STEVE LINDER: "What we are doing is taking old classics and giving them a redo, recycling old classics and giving them an urban hip-hop feel."
CHRISTOPHER CRUISE: Steve Linder not only plays the trash can, he also plays hubcaps from automobiles, metal buckets, plastic barrels and plastic water bottles. So do the other five members of the group. Kelsey Rae is the lead vocalist.
KELSEY RAE: "We started the group about eleven years ago. We were singers first, so we put together the name Vocal Trash."
JUNE SIMMS: The show also includes music from today and breakdancing.
STEVE LINDER: "When we first started the group it was just to be an entertainment entity. The awareness grew out of people coming up to us and saying, 'I love the recycled instruments and the message you have.’ ” And we started being more aware of that we’ve got lightening in a bottle, we’ve got something to say here.”
The percussion instruments are not the only ones that have been recycled.
KELSEY RAE: "We like to say we rescue items from a landfill and make music out of them. We come up with the designs and we have a company make them for us.”
CHRISTOPHER CRUISE: The body of the upright bass was once a milk can. And band members play some very interesting looking guitars.
STEVE LINDER: "We are playing a tool box guitar that would normally end up in a landfill. Just a tool box, an old toolbox, that has been refurbished and now sounds great."
STEVE LINDER: "This is a gas can that would normally sit on the back of a jeep. It has been transformed into a really nice sounding blues guitar. You can't help but see the instruments and get the message out of what we are doing."
A couple of years ago, Steve Linder and Kelsey Rae decided to make that message more clear.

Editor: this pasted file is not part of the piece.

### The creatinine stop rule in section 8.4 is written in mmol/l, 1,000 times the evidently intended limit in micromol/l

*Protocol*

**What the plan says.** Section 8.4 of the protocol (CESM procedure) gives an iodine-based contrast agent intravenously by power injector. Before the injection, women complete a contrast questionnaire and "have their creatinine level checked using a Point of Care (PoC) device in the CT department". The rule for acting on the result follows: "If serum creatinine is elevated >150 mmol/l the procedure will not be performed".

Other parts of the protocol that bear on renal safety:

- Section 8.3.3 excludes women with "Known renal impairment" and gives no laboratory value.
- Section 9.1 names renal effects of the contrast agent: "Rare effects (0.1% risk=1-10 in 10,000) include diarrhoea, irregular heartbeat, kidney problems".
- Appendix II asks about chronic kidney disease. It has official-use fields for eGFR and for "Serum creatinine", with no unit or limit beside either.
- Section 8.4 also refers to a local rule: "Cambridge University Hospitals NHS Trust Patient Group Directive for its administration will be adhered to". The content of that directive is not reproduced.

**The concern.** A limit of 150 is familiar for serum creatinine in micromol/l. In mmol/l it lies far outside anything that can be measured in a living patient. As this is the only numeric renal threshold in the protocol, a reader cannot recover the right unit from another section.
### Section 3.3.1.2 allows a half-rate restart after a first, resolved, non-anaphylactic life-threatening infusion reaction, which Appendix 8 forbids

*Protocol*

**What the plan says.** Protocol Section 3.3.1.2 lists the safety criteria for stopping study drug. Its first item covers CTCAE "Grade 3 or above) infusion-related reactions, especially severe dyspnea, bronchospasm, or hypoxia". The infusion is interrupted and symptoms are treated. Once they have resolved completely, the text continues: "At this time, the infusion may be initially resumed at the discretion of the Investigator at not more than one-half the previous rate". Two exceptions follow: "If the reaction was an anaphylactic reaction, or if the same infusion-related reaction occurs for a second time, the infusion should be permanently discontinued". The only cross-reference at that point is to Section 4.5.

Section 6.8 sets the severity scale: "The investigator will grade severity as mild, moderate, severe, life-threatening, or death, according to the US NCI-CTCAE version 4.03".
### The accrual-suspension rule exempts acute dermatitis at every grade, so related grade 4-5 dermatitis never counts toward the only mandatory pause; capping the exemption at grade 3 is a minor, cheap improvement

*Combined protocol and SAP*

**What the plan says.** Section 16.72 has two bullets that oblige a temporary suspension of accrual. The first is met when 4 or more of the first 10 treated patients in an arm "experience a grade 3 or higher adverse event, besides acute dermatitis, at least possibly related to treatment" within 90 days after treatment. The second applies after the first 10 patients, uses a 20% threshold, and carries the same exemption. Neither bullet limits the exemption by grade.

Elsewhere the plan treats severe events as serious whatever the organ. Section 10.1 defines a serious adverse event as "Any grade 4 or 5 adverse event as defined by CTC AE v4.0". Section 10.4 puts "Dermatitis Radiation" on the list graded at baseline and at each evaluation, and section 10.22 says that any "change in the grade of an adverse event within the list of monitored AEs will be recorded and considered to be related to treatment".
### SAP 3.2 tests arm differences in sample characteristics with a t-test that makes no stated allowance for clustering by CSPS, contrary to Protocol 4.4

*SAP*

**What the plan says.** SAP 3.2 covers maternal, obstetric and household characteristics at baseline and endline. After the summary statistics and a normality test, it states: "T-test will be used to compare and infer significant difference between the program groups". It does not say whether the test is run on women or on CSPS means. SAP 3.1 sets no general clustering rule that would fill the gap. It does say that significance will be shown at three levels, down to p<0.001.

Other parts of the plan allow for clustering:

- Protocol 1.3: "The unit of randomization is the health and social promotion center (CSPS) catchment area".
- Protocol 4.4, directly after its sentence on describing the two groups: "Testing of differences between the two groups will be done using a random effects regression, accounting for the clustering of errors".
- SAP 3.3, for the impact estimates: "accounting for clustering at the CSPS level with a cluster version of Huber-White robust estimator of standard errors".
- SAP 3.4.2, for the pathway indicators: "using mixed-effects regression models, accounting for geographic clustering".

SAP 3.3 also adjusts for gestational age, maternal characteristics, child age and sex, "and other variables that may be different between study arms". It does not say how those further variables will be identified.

KELSEY RAE: "My partner and I looked at each other and thought, ‘why not be a group with a message?’ And that's when we came up with 'Think before you throw it away.'"
After all, it took some thought to think of a toolbox as a musical instrument.
JUNE SIMMS: It also takes some thought to think of a chainsaw as a tool for an artist. Most people use chainsaws to cut down trees or cut off branches. But Marty Long uses a chainsaw to carve sculptures out of wood.
Recently, at the Maryland State Fair, he showed his skill at speed carving. In just forty-five minutes he created an owl from a block of wood.
MARTY LONG: "I love chainsaw carving. It's art. It's fun. People love it. It makes people smile."
CHRISTOPHER CRUISE: Marty Long began his career carving ice sculptures, also with a chainsaw. Then he began carving tree stumps. Today, he is with a group called Masters of the Chainsaw. They organize shows and competitions.
Tim Sorrelles and his wife, Chris, stopped to watch Mr. Long at work.
TIM SORRELLES: "To saw a block of wood into pieces of art, it's just incredible."
CHRIS SORRELLES: "To watch it from the stump to turn into artwork, I didn't know you could do that with a chainsaw."
Marty Long uses many different kinds of blades.
MARTY LONG: "It is like having different paint brushes. You start with the big ones and you work your way down and you use the finer ones for details."
He also uses blow torches and stain to add definition to his art. Of course, working with a chainsaw has risks.
MARTY LONG: "Chainsaws are one of the most dangerous tools you can use, and the chainsaw companies will say it's the most dangerous thing you can do with a chainsaw."
JUNE SIMMS: Marty Long says his ideas come from drawings and photos and wild animals. He likes the challenge of working with wood, even with the safety risks.
MARTY LONG: "In this owl, we found a nail. There are knots and fissures and cracks."
There is variety in his work.
MARTY LONG: "I would say eagles, owls and bears are the most popular. What I like to carve is something in motion, something telling a story."
Like a six-meter dragon on a tree stump.
MARTY LONG: "It was for a family that had adopted two Chinese girls. On the bottom we put a Chinese symbol for double happiness."
CHRISTOPHER CRUISE: There is a waiting list for people who want a tree stump carved on their property. The stumps are priced between three thousand and six thousand dollars.
MARTY LONG: "One of a kind seems to be really attractive to people. The fact that it's still rooted into the ground. It's kind of an experience rather than just a piece of art."
CHRISTOPHER CRUISE: Our program was produced by Brianna Blake, with reporting by Tom Banse, Susan Logue and Deborah Block. I'm Christopher Cruise.
JUNE SIMMS: And I'm June Simms. You can find videos based on today's program at our website, www.voanews.cn. You can also find transcripts and MP3s of our programs, along with podcasts and activities for learning English. Join us again next week for THIS IS AMERICA in VOA Special English.